Monday, December 06, 2010

Is quantitative easing the cause of the rally?

Tyler Durden at Zero Hedge thinks so, and offers the following graph to illustrate the correlation:

Correlation is not the same as causation: I'd be a little happier about this theory if the mechanism could be explained. How exactly did the Federal Reserve's purchase of government bonds force up stocks?

I suppose the effect was indirect, in that the stock market recovered confidence when it saw that interest rates would be kept low with this extra demand for government credit, so making debt-fuelled market speculation cheap and easy. Also the fear of a banking sector collapse eased as the policy of official support at all costs became clear.

I guess the new bubble is in government credit, and will continue to inflate until a weak seam in the fabric splits. Keynes said, "Markets can remain irrational longer than you can remain solvent"; similarly, governments can stay irrational longer than you can afford to short their darlings. I'd be in no hurry to bet on a market reversal, even though it "should" happen and the present state of affairs is not tenable indefinitely.

Which is why I grit my teeth and hold cash.

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AntiCitizenOne said...

The truth is...

There is No market at the moment.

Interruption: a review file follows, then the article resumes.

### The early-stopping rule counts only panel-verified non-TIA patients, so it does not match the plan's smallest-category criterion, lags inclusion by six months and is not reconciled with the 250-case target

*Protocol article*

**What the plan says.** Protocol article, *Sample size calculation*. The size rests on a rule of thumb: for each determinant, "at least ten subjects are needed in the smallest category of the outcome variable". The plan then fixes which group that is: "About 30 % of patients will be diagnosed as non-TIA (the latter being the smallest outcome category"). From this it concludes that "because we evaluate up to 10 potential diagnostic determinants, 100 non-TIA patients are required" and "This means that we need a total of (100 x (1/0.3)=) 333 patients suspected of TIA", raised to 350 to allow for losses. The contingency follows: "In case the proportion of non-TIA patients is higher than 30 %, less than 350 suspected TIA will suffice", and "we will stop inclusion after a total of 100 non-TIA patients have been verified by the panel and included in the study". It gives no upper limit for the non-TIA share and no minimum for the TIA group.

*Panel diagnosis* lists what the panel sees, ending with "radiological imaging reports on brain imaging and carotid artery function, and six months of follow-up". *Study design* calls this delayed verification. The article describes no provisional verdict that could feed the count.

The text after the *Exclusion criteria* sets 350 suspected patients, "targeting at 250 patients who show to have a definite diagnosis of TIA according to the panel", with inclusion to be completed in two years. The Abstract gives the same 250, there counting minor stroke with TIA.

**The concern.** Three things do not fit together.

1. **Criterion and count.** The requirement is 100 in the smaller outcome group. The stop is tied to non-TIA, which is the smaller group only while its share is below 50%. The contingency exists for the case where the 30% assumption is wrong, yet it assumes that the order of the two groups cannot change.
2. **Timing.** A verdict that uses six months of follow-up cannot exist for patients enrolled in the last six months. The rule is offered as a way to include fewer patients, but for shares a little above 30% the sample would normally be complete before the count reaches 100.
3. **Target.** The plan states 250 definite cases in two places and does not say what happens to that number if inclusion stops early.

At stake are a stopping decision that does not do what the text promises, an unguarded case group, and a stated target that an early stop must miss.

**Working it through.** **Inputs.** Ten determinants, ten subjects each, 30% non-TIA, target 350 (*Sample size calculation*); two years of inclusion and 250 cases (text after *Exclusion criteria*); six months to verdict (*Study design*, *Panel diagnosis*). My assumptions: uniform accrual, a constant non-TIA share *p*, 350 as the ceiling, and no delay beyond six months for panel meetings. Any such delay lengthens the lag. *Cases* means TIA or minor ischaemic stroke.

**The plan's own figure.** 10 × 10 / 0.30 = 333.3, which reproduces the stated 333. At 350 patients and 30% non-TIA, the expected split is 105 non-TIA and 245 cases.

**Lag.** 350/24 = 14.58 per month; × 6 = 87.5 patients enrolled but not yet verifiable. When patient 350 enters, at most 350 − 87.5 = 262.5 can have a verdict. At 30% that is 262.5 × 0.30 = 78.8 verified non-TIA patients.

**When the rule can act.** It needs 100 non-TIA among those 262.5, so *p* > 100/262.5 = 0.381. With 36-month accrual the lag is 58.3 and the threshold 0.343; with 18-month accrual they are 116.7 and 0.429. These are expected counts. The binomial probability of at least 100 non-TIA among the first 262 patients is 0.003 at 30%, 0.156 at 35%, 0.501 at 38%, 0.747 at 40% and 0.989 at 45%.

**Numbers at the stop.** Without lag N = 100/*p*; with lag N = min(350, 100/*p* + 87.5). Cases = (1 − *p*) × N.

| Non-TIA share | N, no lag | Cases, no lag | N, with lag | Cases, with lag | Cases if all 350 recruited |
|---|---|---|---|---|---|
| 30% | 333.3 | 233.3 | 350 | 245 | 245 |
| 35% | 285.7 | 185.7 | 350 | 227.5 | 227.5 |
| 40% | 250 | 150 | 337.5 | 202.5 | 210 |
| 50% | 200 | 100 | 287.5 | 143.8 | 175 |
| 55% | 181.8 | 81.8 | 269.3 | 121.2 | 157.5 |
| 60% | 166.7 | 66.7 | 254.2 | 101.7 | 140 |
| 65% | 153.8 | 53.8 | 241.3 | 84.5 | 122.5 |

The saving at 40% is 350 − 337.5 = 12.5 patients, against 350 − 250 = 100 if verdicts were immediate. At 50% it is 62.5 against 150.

It's totally rigged.

I don't try and invest at the moment, I just try and straddle and hope I can come out with some left.

AntiCitizenOne said...


The Arthurian said...

I'd be a little happier about this theory if the mechanism could be explained.

Your "indirect" effects would account for the market going up, but not for the correlation visible on the graph, I think.

Just intuitively... Printing money causes inflation. That QE money did not go to people struggling to pay their mortgages and their credit-card bills. It went to savers and investors, people who already owned the securities that the Fed was buying. So, that's the place where the "extra" money is, and it's leading to "asset price inflation" and stock price increases as in the graph you show.

If this analysis was correct, I wouldn't be the only one thinking it. So... what have I got wrong? I guess I'm not looking at "debt-fueled market speculation" ...